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The hyperparathyroidism-jaw tumor (HPT-JT) syndrome is an autosomal dominant disorder characterized by the occurrence of parathyroid tumors in association with ossifying fibromas of the maxilla and/or mandible. The gene responsible for HPT-JT, known as CDC73, was identified in 2002 and encodes a 531 amino acid protein known as parafibromin. Parafibromin is predominantly a nuclear protein that interacts directly with beta-catenin and also forms part of the RNA polymerase associated factor-1 complex (Paf1C) that regulates transcription. Heterozygous germline CDC73 mutations are detected in the majority of patients with HPT-JT, and the demonstration of loss of heterozygosity (LOH) at the CDC73 locus in tumors from affected individuals is consistent with a tumor suppressor role. Somatic CDC73 mutations are a frequent finding in nonfamilial (i.e., sporadic) parathyroid carcinomas and have also been reported in benign sporadic parathyroid tumors as well as sporadic renal and fibro-osseous jaw tumors. To date, 111 independent CDC73 mutations have been identified (68 germline; 38 somatic; 5 undefined), and these occur throughout the coding region and splice sites of the CDC73 gene, with the majority (>80%) predicting premature truncation of the parafibromin protein. These CDC73 mutations, together with their clinical and biological relevance, are reviewed.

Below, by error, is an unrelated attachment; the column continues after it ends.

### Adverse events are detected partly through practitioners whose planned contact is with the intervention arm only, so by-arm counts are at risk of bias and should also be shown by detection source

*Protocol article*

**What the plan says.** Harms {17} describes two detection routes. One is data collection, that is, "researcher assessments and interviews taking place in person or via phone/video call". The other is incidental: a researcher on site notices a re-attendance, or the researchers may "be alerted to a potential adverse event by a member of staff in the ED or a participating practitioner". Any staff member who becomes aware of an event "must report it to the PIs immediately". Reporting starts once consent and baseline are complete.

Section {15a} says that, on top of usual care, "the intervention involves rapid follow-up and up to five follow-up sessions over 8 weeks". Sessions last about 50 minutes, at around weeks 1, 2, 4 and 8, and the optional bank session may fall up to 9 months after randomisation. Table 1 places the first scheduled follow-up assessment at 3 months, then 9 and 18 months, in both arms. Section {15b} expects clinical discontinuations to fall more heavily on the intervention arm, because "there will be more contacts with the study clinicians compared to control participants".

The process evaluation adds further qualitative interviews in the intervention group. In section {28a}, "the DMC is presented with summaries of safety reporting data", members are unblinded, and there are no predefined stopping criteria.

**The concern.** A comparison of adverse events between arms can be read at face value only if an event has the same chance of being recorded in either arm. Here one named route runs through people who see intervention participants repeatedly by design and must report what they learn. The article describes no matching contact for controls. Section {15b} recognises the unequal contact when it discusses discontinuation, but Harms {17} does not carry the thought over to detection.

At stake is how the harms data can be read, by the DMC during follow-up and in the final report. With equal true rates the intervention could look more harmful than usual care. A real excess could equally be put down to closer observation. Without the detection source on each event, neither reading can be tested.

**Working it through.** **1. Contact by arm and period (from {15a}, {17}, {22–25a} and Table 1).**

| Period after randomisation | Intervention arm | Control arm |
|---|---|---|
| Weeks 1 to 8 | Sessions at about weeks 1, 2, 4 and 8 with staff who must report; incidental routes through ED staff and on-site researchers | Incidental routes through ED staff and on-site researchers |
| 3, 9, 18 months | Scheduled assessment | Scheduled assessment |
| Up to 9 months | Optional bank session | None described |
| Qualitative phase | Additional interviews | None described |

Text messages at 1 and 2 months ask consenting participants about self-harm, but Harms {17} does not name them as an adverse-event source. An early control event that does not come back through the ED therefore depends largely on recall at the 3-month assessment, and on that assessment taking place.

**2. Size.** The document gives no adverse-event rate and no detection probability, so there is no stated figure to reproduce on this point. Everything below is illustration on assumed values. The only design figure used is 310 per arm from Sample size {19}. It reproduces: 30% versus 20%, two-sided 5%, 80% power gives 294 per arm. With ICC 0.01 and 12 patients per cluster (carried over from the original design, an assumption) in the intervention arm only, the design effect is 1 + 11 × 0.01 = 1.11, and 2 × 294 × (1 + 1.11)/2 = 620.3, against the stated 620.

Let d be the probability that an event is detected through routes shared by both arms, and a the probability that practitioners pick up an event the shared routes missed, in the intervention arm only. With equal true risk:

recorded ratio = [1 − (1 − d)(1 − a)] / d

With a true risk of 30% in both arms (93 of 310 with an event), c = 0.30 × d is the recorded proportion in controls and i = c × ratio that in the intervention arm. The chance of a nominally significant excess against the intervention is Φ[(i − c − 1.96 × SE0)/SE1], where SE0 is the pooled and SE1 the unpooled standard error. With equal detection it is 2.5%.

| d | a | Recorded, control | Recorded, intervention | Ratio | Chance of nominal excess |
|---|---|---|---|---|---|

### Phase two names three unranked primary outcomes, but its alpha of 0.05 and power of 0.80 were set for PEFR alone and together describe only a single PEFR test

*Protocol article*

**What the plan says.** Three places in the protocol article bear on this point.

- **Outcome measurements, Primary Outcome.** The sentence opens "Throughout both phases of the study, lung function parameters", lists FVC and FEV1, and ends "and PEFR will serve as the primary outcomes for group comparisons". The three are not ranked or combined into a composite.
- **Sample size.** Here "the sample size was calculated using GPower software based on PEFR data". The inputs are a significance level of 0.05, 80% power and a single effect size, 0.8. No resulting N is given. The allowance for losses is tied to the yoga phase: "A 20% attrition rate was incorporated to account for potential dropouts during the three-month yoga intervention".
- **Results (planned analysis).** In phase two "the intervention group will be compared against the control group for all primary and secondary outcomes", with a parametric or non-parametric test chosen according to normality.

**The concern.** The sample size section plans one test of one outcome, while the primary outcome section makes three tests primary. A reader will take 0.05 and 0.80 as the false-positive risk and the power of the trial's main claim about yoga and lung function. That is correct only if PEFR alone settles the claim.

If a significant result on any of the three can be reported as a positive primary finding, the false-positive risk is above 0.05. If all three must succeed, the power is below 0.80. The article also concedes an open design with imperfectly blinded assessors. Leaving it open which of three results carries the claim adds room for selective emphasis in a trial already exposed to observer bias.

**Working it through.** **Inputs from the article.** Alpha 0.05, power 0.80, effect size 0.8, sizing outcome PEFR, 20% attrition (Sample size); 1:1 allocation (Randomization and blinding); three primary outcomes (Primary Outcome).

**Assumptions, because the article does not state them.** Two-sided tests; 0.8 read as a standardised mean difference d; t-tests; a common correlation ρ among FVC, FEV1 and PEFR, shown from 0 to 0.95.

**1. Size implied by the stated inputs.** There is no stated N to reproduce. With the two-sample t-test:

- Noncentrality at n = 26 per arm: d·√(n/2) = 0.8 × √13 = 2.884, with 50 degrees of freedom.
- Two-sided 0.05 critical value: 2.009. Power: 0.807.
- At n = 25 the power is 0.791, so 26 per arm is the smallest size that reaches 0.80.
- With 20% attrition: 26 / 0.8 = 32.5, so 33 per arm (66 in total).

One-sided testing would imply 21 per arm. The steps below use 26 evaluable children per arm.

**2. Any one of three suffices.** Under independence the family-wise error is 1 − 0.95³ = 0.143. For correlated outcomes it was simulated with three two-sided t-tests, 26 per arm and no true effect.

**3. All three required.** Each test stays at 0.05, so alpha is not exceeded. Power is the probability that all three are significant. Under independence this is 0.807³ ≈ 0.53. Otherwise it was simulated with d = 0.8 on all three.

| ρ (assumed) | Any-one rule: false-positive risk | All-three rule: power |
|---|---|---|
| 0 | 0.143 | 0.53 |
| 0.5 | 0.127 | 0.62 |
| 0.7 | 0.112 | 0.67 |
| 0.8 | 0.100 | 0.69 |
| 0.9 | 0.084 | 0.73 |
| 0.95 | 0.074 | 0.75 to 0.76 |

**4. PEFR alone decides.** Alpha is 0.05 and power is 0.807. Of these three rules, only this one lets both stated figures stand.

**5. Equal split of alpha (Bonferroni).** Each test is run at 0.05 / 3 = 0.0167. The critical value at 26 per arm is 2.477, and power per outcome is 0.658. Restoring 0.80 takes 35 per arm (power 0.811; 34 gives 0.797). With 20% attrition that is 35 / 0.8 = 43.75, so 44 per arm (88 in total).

Original publication




Journal article


Hum Mutat

Publication Date





295 - 307


Amino Acid Sequence, Gene Expression Regulation, Neoplastic, Humans, Hyperparathyroidism, Mandible, Maxilla, Molecular Sequence Data, Mutation, Nuclear Proteins, Parathyroid Neoplasms, RNA Polymerase II, Sequence Homology, Amino Acid, Syndrome, Tumor Suppressor Proteins, beta Catenin